“Amazon Fail” – the problems of large companies

I’ve been watching the whole “Amazon Fail” thing with some interest. I won’t rehash the story – here’s a good write up, one of many.

Aside from the whole values thing – which is a personal thing and isn’t really interesting – more interesting is “How on earth did this happen?”.

Either this was a thing sanctioned at the highest levels, in which case you’d expect there was full engagement up the management tree, and they’d be all over the reaction and managing it. That doesn’t seem to be the case.

Or someone in Amazon allowed their personal views to over-influence an initiative they’d been entrusted with. Perhaps there was a view that some categories of books (really really extreme stuff) shouldn’t be promoted, so a project was setup to do something about it. Code was written to allow certain books to be suppressed from rankings. Someone was given the task of deciding what – and their view of what should be suppressed was perhaps a little wider than one would expect. Either they didn’t appreciate the backlash would occur or didn’t care.

This second choice fits better with the available data – they appear to be somewhat taken aback with the reaction. There’s no coordinated response, and in fact deafening silence really. Why don’t they have a rapid response team – it wouldn’t take more than one person with a brain, surely.

One thing that does occur – this is a massive failure of leadership from a company we’d all expect to be very Internet-savvy. Their senior guys should be out in front of this, very visible, engaging with their customers. So far, nowhere to be seen.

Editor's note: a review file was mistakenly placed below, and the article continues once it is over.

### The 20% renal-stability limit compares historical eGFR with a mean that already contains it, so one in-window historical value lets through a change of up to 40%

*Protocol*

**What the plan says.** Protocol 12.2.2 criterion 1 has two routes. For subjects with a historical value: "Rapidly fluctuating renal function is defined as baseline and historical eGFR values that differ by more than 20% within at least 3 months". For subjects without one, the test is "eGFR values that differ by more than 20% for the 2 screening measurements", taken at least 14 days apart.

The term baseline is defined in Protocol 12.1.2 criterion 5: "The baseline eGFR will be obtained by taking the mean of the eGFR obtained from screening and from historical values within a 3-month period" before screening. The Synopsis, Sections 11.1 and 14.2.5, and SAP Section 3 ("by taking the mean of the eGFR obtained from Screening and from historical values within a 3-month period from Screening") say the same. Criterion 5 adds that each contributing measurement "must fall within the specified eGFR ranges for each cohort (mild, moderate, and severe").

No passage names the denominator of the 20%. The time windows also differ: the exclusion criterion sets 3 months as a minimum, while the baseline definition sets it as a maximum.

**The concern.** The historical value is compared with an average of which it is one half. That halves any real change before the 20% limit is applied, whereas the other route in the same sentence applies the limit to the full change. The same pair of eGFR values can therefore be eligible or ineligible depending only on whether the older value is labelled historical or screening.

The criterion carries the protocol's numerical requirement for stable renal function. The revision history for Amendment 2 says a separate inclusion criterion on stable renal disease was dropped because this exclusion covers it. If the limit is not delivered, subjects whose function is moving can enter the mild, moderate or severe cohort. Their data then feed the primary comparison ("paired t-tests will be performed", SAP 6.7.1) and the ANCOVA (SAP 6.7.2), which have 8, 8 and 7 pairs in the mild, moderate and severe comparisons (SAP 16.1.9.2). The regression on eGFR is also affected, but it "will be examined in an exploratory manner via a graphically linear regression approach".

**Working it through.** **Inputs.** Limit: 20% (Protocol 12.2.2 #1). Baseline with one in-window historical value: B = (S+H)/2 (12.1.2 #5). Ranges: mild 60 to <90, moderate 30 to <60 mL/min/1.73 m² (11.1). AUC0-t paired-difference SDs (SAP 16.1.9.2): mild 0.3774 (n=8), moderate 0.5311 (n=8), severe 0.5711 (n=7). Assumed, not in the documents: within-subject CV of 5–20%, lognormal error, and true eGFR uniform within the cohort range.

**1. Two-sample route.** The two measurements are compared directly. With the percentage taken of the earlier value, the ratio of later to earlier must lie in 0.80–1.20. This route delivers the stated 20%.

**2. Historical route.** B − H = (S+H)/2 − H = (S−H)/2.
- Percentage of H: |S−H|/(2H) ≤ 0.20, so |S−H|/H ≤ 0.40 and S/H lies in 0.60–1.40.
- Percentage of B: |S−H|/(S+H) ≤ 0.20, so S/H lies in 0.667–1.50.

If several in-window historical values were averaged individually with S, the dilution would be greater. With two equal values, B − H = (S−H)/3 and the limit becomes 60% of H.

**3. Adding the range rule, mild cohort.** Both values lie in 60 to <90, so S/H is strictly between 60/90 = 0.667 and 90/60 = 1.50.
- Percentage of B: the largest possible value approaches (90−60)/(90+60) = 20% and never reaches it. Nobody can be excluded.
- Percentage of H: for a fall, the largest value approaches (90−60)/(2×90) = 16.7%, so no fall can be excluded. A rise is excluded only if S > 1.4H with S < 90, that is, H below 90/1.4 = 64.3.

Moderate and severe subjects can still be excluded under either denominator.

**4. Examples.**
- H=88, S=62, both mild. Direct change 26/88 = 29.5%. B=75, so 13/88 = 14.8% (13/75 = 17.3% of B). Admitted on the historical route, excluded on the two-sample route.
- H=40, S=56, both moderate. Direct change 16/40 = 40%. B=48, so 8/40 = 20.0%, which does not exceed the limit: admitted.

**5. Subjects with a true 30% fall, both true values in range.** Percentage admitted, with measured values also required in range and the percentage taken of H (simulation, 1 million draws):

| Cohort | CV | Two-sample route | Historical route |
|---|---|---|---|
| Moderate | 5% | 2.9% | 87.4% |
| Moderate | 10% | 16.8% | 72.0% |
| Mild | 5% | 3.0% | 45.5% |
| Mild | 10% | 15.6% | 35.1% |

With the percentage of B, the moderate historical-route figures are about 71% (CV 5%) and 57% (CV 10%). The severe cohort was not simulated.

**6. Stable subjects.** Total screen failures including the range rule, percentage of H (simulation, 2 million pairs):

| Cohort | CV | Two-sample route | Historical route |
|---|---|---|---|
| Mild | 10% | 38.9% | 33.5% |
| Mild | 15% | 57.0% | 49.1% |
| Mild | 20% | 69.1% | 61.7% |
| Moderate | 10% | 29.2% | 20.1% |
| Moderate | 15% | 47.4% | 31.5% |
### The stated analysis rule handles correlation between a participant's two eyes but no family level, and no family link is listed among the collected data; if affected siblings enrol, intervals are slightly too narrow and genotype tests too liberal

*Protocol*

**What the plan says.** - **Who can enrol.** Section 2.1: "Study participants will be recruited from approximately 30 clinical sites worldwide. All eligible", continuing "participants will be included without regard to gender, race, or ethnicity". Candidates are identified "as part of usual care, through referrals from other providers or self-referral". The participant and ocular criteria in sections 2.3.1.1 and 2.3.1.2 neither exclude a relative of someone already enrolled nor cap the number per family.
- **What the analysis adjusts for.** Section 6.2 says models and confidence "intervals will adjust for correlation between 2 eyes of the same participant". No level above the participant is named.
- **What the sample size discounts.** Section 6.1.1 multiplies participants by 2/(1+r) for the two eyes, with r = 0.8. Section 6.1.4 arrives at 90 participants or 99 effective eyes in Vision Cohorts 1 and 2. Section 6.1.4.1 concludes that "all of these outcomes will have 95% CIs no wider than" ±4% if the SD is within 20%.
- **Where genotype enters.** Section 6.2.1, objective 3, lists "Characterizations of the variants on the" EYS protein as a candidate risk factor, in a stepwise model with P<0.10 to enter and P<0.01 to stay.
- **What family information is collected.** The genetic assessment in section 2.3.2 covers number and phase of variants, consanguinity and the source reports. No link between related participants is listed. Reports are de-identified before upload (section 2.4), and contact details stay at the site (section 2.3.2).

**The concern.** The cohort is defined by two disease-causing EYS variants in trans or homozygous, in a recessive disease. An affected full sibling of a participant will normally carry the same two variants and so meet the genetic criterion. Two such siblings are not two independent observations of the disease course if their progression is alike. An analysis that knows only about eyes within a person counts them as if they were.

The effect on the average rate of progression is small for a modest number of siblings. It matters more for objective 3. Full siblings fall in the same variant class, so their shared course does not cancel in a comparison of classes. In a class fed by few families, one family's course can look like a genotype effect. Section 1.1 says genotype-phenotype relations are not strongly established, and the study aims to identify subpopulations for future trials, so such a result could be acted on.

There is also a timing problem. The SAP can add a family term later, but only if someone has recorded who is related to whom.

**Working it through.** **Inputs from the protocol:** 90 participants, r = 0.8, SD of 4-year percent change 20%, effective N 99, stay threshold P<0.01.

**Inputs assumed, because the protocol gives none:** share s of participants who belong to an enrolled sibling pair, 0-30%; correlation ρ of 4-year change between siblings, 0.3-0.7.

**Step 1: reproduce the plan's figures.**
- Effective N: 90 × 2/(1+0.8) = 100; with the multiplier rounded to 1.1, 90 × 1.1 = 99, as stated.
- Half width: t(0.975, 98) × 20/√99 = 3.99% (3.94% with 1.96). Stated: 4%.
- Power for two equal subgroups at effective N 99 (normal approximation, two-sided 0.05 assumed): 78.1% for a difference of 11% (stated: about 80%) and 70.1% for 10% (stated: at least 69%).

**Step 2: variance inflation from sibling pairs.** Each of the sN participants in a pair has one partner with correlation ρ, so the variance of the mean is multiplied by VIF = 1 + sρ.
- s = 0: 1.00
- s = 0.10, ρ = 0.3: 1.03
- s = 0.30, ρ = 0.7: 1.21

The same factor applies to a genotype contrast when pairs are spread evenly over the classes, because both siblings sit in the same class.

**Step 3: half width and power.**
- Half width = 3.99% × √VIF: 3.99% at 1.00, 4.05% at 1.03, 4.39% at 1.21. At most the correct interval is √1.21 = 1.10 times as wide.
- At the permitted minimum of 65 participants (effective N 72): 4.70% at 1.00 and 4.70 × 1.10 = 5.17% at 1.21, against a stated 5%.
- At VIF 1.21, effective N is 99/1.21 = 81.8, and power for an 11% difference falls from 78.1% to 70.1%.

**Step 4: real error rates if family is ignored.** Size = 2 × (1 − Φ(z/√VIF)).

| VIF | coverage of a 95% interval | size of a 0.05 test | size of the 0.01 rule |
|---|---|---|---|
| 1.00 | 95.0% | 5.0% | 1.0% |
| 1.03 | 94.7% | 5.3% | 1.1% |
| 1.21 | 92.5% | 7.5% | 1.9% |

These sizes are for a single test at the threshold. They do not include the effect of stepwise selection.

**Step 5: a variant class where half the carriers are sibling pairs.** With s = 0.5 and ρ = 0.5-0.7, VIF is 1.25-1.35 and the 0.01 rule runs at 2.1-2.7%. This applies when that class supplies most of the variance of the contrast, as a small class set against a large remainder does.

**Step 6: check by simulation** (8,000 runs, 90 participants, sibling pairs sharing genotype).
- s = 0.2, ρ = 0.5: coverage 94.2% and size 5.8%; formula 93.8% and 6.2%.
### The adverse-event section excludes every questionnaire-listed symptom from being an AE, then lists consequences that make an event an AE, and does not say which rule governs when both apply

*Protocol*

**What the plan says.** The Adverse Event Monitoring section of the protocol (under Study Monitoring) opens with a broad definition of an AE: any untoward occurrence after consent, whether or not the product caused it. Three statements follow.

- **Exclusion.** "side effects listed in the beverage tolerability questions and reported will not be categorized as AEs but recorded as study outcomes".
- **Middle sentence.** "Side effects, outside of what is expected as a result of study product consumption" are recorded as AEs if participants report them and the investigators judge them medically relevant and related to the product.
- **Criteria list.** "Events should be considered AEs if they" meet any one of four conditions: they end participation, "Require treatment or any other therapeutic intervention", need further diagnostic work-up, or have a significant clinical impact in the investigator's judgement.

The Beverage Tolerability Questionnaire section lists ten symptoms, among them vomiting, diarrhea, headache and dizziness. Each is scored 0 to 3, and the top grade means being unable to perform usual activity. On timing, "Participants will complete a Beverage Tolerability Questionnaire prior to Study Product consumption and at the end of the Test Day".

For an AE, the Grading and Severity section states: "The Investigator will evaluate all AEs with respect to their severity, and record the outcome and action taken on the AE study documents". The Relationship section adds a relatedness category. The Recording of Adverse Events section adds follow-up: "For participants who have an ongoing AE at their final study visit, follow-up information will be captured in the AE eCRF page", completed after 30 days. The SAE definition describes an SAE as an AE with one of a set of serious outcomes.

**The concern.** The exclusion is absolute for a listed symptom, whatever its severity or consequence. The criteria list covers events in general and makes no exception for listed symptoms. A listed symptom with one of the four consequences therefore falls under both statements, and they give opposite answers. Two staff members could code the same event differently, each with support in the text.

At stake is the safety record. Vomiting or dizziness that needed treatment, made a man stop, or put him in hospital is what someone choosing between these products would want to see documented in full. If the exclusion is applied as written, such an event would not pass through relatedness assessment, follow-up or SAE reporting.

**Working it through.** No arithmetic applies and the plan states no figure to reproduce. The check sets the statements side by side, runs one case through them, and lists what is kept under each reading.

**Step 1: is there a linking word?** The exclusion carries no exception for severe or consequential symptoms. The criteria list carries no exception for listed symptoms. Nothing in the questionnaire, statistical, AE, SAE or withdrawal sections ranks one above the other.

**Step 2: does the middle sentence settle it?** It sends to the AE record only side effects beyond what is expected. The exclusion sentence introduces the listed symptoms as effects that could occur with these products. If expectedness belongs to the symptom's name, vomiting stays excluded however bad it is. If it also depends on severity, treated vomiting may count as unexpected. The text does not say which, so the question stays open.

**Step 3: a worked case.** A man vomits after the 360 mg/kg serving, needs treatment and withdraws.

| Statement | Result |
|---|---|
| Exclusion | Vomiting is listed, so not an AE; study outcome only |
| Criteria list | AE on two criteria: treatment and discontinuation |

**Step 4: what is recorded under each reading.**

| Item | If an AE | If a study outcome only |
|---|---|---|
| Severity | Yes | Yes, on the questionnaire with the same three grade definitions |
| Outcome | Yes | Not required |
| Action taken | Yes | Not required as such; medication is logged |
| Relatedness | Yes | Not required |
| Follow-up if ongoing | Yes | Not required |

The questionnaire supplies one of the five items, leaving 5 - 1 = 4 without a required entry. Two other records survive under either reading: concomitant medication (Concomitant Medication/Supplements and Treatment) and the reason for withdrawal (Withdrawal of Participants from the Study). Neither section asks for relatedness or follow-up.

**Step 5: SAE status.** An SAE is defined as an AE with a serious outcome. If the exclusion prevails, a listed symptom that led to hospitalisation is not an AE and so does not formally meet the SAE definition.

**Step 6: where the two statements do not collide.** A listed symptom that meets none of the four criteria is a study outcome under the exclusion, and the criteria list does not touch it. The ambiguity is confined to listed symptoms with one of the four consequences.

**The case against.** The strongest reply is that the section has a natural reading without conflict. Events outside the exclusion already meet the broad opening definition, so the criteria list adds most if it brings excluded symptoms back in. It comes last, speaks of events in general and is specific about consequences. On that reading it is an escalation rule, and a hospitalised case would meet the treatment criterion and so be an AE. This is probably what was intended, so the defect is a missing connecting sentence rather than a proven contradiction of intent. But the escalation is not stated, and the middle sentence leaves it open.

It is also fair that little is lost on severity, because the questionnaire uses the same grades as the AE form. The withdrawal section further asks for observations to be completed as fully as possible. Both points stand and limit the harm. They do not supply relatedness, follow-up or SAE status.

This raises an interesting question – large companies are totally thrown by The Internet, The Social Web etc. They can’t seem to think at the same rate as Twitter – but they’re going to need to find a way or die. Amazon’s brand has taken a real hammering these past few days.

Some would say that the solution is for large companies to develop a more human face, perhaps even a soul. I’m not sure that’s possible given the nature of “the organisation”. Maybe this is another area where small, focused companies have the advantage – they’re smaller so they’re going to have a tighter culture, and quicker decision making paths. Plus they get to make lots of small mistakes, rather than lots of really big visible mistakes.

There’s lots of dicsussion about the problems of being a small company Vs the large company. I have to wonder if that’s being turned on it’s head, and now the problem is how do you overcome the disadvantages of large companies – something that’s been confronted before (in history, it took a while to figure out how to run a large company) but we kind of thought the problem was solved – big was always good! And then The Internet arrived, with a whole new set of problems, which I think we’re still struggling with.

Update: Here’s the report on Channel 4 news. Where’s Amazon here? Currently we’re only hearing from overwhelmed low level people – this is a time for the CEO to step up. Either he doesn’t realise what’s happening (ooohhhh dear) or he does and doesn’t know what to do (even worse). It must suck to run an International brand but then again, don’t play if you cant’ keep up.

Update 2: Maybe it’s a hacker. Which is plausible (but unverified). Still doesn’t excuse or explain Amazon’s paralysis. Why don’t they have one person who can evaluate the situation and respond with integrity?

Update 3: from @allisoncoles: (she’s perceptive/devious!) – if you were Amazon, and were in this much dodo – wouldn’t you want it to be a “hacker” who did all those mean things? How much would it be worth? So much easier than ‘fessing up.

Update4: There’s a post on one of the BBC blogs which wraps it all up, and apparently Amazon have given a rather strange apology. They’re acting very corporate about all this – not sure that’s the right approach. They’ve just left so many questions hanging.

Update 5: Here’s a good article on the impact of social media and large companies.

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